Sauer Energy would have to do everything right and then some to ever be profitable. VAWT configurations only generate a fraction of the energy a horizontal (HAWT) configuration can generate. I won't bore you with the improbability of ever capturing an economically worthwhile amount of energy in the urban market from small wind turbines. That's discussed admirably well at Paul Gipe's site. I shake my head whenever I see small wind turbine makers tout their product as perfect for the urban market, complete with photos of a solitary turbine propped on someone's building. Mounting turbines will be unworkable in most urban areas due to permitting restrictions and structural limitations. Vibrations from these things will shake your home. Noise will bother your neighbors.
The management team has zero expertise in engineering. Their other claims of expertise are irrelevant for a technology-intensive enterprise. OMG, the photo of a glass-walled office building on their "About Us" page is disquieting; I wonder whether their offices look anything like that in reality.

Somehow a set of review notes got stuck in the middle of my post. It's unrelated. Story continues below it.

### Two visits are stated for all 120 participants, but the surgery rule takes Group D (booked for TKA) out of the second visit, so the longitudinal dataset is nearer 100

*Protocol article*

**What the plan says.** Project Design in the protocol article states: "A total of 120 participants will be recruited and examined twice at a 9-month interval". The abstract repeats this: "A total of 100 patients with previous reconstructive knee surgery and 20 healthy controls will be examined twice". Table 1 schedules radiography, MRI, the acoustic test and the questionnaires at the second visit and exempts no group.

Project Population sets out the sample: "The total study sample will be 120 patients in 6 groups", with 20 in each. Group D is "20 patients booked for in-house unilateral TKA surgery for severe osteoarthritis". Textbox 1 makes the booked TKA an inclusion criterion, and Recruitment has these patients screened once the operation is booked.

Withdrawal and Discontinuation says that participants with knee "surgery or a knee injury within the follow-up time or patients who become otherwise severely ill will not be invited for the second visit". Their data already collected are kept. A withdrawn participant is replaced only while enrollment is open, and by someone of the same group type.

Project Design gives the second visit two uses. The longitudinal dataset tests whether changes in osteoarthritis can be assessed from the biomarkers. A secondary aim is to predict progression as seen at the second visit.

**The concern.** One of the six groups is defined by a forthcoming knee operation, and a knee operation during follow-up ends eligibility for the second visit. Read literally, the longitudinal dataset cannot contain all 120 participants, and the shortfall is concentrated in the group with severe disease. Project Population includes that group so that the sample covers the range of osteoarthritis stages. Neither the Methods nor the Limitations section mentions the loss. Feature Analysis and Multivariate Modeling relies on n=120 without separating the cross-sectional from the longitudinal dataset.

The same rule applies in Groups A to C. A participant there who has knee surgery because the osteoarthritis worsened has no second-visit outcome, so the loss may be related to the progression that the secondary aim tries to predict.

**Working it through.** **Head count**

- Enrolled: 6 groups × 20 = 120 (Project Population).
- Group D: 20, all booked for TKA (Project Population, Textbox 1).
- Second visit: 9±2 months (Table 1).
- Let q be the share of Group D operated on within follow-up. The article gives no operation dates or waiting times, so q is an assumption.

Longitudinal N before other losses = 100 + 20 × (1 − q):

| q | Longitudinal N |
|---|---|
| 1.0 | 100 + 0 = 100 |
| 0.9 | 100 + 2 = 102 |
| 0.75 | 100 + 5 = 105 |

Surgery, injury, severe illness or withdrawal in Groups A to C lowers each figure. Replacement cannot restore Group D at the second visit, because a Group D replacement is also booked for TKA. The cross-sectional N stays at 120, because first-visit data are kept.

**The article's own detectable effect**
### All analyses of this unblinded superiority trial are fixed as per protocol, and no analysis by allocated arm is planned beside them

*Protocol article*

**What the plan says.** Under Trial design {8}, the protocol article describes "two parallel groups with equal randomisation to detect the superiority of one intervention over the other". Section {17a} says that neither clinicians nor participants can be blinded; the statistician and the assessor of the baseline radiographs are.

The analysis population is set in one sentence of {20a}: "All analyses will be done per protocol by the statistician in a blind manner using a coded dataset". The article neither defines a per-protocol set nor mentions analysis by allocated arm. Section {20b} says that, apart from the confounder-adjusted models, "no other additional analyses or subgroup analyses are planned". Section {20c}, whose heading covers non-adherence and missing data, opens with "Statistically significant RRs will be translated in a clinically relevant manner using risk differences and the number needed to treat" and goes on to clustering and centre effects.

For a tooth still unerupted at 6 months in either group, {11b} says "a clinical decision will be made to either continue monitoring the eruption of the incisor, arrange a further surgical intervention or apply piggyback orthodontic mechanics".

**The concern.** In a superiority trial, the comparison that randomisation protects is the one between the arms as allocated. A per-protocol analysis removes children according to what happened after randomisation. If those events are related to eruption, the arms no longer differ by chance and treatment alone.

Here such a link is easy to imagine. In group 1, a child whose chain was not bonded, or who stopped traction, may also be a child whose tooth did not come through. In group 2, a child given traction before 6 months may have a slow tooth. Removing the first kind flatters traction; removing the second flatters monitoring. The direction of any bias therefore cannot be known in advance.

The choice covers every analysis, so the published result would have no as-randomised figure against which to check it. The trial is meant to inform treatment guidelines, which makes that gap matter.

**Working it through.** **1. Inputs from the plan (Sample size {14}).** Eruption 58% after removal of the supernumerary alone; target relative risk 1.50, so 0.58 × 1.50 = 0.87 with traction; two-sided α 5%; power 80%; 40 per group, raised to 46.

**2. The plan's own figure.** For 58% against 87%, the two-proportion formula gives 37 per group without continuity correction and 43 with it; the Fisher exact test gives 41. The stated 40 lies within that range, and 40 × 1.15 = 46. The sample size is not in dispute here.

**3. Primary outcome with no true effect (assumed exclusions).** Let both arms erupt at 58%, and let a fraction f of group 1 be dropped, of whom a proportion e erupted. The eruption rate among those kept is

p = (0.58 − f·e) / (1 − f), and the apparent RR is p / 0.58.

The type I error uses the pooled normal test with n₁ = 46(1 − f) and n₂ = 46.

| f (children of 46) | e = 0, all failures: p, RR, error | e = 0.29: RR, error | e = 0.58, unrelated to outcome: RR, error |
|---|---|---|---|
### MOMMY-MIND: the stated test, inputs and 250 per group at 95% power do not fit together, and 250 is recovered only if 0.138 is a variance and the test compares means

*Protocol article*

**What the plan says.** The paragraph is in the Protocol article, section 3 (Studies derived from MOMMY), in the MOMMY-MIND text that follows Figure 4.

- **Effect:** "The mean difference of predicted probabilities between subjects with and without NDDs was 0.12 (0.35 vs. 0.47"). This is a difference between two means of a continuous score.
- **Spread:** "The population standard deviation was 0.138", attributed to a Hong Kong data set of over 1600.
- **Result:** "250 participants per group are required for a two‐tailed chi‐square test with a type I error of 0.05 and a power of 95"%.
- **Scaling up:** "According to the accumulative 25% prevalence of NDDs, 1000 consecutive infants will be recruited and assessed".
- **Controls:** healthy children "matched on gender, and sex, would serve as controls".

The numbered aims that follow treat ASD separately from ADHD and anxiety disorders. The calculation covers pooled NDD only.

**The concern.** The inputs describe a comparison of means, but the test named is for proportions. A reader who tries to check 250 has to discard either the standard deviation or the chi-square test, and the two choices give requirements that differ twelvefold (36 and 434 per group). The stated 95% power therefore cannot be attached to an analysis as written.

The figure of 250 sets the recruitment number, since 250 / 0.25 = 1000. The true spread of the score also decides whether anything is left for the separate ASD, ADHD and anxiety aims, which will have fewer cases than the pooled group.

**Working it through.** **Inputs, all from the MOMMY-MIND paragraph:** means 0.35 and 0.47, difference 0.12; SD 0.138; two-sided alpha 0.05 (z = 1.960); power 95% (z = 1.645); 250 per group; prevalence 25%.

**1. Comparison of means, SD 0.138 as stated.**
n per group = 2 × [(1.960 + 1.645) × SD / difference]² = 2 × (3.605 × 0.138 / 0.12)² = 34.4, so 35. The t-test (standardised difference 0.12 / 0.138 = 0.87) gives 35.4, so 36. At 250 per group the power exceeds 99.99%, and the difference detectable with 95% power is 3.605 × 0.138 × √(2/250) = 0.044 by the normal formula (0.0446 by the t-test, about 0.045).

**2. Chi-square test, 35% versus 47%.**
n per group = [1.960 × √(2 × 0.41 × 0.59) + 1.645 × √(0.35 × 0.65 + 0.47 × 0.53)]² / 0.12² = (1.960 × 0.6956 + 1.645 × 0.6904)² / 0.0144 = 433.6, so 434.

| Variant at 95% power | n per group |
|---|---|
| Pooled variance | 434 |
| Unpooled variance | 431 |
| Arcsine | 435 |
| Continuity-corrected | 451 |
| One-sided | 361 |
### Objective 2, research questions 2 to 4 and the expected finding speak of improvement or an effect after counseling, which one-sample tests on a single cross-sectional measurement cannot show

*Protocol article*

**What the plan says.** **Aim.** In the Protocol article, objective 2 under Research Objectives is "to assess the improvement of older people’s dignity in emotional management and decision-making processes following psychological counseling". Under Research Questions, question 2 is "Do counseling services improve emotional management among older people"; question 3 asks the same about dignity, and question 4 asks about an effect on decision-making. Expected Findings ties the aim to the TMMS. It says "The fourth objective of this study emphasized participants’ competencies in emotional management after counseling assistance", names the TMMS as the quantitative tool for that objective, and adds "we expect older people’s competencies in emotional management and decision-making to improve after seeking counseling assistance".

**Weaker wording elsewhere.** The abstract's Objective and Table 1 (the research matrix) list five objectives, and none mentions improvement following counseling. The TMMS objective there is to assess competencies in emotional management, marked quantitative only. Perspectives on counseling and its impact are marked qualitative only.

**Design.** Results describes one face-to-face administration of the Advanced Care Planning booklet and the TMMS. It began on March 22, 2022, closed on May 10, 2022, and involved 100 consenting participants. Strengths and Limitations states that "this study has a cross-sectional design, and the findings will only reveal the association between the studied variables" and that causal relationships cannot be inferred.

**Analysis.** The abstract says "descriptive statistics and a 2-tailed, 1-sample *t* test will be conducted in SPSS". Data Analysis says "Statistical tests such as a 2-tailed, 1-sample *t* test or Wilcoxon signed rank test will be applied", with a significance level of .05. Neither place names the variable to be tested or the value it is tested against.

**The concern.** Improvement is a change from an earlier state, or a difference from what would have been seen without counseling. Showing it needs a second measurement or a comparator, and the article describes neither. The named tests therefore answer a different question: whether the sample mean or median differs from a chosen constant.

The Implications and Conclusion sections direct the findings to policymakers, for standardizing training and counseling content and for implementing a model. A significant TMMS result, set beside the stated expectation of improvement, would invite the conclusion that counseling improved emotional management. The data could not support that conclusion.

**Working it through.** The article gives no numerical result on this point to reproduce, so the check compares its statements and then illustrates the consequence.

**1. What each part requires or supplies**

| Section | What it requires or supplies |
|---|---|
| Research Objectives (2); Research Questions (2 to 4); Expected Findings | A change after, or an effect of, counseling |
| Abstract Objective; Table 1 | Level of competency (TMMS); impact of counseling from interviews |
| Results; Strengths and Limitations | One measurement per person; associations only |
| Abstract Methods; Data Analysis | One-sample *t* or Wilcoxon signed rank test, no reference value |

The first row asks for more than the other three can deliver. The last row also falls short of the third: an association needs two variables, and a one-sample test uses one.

Their financial results . . . well, the numbers speak for themselves. Sauer had zero revenue in 2009 and 2010, and so far in 2011 they haven't earned any revenue. Their net income went from ($13k) in 2009 to ($215k) in 2010. They have burned through all of the cash they raised from issuing equity and now must borrow to keep pouring money into . . . what exactly? Their 10-Q for the quarter ending May 31, 2011 shows them spending far more on consulting fees and investor relations than on R&D. Most successful tech entrepreneurs would tell you that's the reverse of the emphasis needed to win.
Folks, there are other ways to invest in wind energy besides small VAWT makers. Throw away glossy promotions and do plenty of homework, including calculations of a fan's swept area (the single most important factor in wind energy).
Full disclosure: No position in SENY at this time (nor will I ever have anything to do with this company).